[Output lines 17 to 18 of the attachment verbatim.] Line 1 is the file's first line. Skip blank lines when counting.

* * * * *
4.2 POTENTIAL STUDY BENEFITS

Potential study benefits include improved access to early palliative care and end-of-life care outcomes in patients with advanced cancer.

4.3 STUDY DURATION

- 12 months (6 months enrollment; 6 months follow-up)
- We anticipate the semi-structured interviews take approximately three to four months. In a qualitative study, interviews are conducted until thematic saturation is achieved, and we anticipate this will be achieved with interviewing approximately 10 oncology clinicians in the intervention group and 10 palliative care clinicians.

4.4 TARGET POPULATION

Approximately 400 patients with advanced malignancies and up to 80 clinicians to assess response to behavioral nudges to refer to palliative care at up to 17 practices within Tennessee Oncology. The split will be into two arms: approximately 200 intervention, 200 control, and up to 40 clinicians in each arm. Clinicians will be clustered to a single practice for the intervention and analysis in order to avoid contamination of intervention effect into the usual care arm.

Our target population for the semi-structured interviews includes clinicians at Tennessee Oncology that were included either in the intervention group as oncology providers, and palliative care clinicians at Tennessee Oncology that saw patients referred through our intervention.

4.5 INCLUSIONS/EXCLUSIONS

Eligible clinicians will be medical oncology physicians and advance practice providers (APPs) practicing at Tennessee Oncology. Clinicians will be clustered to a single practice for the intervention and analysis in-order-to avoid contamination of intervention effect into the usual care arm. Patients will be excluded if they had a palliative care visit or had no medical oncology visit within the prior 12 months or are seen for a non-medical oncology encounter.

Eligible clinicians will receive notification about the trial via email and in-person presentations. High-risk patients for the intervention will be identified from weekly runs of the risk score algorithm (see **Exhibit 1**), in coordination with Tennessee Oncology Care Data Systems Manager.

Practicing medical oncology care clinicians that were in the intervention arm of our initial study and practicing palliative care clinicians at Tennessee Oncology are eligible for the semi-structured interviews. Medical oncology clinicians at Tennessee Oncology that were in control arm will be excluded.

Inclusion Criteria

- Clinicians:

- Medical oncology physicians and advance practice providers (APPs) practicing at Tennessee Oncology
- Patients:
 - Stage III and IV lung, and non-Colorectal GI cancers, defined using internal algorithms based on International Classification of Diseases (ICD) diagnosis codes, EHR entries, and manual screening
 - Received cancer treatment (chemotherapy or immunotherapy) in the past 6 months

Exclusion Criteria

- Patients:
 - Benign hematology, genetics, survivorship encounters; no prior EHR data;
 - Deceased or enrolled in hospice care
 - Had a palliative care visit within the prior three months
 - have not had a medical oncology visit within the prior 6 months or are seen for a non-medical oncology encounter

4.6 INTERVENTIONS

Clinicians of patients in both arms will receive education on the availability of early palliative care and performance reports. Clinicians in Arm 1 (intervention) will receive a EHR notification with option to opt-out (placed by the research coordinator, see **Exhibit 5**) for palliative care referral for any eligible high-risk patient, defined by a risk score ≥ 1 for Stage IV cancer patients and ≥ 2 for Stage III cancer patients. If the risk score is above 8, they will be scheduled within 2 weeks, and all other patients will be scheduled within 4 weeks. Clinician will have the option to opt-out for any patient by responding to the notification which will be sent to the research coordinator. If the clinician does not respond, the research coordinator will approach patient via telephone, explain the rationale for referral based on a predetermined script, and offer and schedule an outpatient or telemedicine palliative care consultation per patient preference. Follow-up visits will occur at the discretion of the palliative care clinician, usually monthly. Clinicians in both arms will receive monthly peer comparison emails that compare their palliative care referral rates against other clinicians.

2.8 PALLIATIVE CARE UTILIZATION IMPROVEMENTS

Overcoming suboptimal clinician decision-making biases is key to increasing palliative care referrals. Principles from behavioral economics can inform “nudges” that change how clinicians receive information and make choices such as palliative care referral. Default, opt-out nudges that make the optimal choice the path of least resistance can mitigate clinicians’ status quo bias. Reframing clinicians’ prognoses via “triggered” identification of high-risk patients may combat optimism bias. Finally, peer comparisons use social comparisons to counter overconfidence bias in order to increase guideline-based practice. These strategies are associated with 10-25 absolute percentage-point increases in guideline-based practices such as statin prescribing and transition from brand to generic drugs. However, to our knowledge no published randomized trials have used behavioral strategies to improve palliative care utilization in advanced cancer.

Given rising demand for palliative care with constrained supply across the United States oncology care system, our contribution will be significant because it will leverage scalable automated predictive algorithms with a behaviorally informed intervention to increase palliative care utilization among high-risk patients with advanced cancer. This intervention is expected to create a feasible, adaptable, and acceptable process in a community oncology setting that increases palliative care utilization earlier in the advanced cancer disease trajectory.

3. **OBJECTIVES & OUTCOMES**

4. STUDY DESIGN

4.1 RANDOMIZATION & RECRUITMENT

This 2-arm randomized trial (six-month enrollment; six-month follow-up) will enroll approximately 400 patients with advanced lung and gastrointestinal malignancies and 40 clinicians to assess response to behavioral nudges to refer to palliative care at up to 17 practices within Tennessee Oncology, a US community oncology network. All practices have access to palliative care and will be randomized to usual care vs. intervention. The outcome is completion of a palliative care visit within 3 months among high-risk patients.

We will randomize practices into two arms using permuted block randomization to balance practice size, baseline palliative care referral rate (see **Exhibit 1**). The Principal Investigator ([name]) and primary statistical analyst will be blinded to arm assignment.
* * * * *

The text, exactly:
 - Stage III and IV lung, and non-Colorectal GI cancers, defined using internal algorithms based on International Classification of Diseases (ICD) diagnosis codes, EHR entries, and manual screening
 - Received cancer treatment (chemotherapy or immunotherapy) in the past 6 months